As a teacher, I work with a lot of children who have dyslexia too – one of the nicest things I’ve seen change since I was a child is that it’s no longer seen as a child having a “problem”, which is what it used to be like. Now the children I teach are aware that they need a little more help and take charge of it themselves – asking if they can sit closer to the board, sounding out words and using spellcheck on the computer to help them out etc. The only problem is when children like Caitlin are undiagnosed and have no help in place to let them do the best they can, which seems hugely unfair. There are many famous and highly successful people who are dyslexic, including Albert Einstein – here’s a small list of just a few! http://www.dyslexiaonline.com/basics/famous_dyslexics.html
 
Ross
Until next time Mile Oak, when we’ll see 6L’s super storyboards that they’ve all been working so hard on!
Team AAA x
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Creepy Critters at Goldstone

Inspired by the Creature that appears in Guy Bass’ Stitch Head, the Goldstone crew have been busy creating their very own critters this week…. Oliver from Year 3 took some time to share some thoughts with their adopted author…

Hi, I’m Oliver.

I think your story is awesome. I particularly liked it when the Creature hugged Stitch Head so hard that he couldn’t breathe. My class think The Creature is really funny when he gets so over-excited.

We have enjoyed your creature challenge and are sending you a sample of our creativity.

Look forward to your next reply.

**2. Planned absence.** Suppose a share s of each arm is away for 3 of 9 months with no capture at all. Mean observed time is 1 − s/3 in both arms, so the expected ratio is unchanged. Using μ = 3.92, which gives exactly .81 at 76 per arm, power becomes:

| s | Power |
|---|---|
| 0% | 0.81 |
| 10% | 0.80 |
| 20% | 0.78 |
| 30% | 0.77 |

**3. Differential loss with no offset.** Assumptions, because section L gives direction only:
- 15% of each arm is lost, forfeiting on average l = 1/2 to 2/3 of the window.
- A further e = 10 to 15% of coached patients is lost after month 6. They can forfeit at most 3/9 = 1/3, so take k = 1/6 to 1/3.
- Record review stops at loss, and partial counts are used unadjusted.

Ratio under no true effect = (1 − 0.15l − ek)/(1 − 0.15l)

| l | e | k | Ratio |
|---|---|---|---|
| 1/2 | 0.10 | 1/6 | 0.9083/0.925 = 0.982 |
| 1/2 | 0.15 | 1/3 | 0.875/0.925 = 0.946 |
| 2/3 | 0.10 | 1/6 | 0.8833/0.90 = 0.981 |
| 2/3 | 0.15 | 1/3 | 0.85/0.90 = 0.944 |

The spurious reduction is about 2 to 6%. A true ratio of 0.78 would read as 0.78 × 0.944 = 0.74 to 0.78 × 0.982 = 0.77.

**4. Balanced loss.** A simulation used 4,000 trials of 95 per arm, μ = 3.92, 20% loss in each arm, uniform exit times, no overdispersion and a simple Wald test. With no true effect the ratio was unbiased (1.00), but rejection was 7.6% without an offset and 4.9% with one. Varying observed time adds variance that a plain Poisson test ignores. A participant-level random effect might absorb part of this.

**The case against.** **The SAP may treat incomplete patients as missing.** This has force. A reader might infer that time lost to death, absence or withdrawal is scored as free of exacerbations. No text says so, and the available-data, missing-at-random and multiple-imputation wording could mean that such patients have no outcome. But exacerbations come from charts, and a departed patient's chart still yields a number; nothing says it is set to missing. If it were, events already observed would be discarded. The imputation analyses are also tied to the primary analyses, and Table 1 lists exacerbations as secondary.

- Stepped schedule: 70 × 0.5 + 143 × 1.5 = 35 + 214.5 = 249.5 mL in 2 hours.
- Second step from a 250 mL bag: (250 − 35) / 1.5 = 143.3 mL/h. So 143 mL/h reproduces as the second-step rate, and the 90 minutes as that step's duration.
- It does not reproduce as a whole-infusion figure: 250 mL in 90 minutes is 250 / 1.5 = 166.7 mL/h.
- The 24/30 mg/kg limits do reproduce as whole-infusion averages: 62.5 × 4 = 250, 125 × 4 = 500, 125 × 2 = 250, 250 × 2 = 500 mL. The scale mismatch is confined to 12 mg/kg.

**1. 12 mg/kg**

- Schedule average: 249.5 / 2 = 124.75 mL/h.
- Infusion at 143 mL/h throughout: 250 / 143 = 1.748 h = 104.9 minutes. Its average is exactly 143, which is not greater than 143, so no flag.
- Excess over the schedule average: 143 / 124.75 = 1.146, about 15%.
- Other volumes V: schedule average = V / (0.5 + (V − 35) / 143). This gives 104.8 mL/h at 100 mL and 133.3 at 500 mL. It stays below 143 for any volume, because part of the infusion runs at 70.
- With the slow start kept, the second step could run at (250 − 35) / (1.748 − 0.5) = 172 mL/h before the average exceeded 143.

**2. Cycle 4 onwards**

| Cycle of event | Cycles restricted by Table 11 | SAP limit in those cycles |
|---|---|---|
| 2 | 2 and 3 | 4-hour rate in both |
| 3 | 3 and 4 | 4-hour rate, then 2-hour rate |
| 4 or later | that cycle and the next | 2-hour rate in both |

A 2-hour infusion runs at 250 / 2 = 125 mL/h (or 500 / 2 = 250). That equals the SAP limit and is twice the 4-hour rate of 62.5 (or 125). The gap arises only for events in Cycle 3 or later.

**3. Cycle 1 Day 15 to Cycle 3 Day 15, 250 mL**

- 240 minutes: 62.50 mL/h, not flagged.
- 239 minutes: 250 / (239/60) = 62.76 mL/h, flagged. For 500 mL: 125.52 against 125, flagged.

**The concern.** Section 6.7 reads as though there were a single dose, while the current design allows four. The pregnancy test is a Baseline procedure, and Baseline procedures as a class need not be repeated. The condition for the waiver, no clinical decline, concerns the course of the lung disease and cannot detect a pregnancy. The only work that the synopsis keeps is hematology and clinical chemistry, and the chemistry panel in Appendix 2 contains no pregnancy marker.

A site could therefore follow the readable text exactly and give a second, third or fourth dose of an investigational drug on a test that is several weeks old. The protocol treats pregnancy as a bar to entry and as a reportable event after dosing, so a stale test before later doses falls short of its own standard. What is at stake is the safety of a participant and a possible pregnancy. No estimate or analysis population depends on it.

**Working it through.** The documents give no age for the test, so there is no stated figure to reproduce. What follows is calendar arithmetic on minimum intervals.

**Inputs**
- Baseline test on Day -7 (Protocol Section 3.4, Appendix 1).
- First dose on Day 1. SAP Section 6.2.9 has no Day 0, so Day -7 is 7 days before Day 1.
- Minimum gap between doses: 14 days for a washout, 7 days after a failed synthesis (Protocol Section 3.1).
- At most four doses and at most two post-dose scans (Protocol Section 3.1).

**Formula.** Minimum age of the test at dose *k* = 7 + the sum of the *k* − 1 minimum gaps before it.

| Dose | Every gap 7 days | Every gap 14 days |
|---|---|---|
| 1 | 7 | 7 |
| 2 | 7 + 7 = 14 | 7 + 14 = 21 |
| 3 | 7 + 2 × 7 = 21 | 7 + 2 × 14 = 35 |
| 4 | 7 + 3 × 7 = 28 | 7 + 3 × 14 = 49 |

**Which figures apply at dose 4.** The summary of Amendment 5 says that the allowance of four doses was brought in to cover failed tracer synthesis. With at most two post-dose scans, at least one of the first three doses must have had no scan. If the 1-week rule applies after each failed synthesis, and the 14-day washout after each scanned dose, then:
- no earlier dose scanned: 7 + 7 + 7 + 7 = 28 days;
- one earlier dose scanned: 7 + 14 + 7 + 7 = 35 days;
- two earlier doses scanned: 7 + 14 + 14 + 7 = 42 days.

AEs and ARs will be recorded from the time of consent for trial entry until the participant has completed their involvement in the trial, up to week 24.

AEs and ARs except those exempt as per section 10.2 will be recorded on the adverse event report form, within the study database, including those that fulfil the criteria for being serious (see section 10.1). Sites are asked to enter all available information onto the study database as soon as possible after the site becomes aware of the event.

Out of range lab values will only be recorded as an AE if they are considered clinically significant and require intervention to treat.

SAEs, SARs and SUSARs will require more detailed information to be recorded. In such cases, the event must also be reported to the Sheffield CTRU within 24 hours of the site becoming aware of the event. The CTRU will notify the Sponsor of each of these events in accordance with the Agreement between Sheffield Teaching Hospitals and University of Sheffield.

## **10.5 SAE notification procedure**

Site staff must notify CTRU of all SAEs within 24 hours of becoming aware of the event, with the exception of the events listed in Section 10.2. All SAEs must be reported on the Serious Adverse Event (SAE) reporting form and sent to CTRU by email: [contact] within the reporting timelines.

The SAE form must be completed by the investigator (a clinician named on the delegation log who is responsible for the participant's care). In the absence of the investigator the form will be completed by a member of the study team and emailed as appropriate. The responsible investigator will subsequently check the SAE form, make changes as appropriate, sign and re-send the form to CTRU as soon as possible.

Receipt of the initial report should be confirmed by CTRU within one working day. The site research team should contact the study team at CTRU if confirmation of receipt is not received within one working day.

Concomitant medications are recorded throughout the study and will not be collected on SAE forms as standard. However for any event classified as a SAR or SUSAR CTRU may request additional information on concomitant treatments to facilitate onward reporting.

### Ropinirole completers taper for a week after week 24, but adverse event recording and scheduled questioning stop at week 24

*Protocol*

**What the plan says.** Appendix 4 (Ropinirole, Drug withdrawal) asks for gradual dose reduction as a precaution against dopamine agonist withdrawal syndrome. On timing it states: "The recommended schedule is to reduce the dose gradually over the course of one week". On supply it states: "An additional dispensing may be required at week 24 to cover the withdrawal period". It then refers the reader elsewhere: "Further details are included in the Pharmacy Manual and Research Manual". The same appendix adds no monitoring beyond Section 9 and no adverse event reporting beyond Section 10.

Oliver

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We’re pretty freaked out by some of their creations below!

The creature stopped as seventeen monsters crept out of the shadows and stared at the creature. One of the monsters had razor sharp thorns around its head, two spikey chain saws coming from its hips, a dragon spiked tail, and it sounded like a lion’s growl.

Rosie

The creature was startled as a strange, rounded shaped slobbery creature emerged from the gloomy shadows and slowly stepped towards the corner of the moonlit corridor. As the creature’s slimy, damp wings lit up in the dark, its grey antennae on its head shot out electric waves. She shivered as she shuffled towards the other creatures and Stitch Head.

Hana

The creature paused wearily, its ears twitched. Then there was an ear splitting screech. Suddenly, a blockish shape appeared from the pitch black shadows. First huge tentacles with about a million suckers, then an enormous fiery red eye emerged from the shadows into the moonlit hall, which was riddled with ugly monsters. The fiery eye bulged like it was about to pop out with an explosion. The tentacles made a hissing noise as the creature shed black goo as it went.

“Run!” screamed the Creature. “Monster!”

Felix

Stitch Head froze as he heard an enormous rare echoing through the castle. Suddenly he saw a disgusting looking creature lashing out towards him. It was a reindeer headed monkey with repulsive, hairy spider legs. It spat out a ball of slimy hair and took its eyes out so tentacles came out and wrapped them around Stitch Head. He screamed as the creature opened its enormous mouth and did a mighty roar. “Please don’t eat me,” muttered Stitch Head.

Marlie

Stitch Head froze as he heard a huge thump coming from the corridor. Suddenly Stitch Head saw a weird shaped creature racing towards him. Stitch Head fell as it slithered over to him with its spider legs.

It was a weird, slimy and thin creature, with repulsive hairy spider legs with a soggy brain. It gurgled and spat as it made its way through the corridors.

Polly

Stitch Head became petrified when he saw a spectacular beast approach him. It had a twirled mouse-like tail, the size of a personalised 12 inch rope and millions of mites that looked like they would explode and an MS tattoo on his hip which had a crack through and finally a bull-shaped head. It gurgled and splattered some boogies from its abomination of a nose. Stitch Head ran to the door and looked up and screamed so loud that the chandelier broke and smashed as it hit the floor. The bull-mite-mouse-thing slapped him on the cheek. Stitch Head reached desperately for the door as the creature started to strangle him…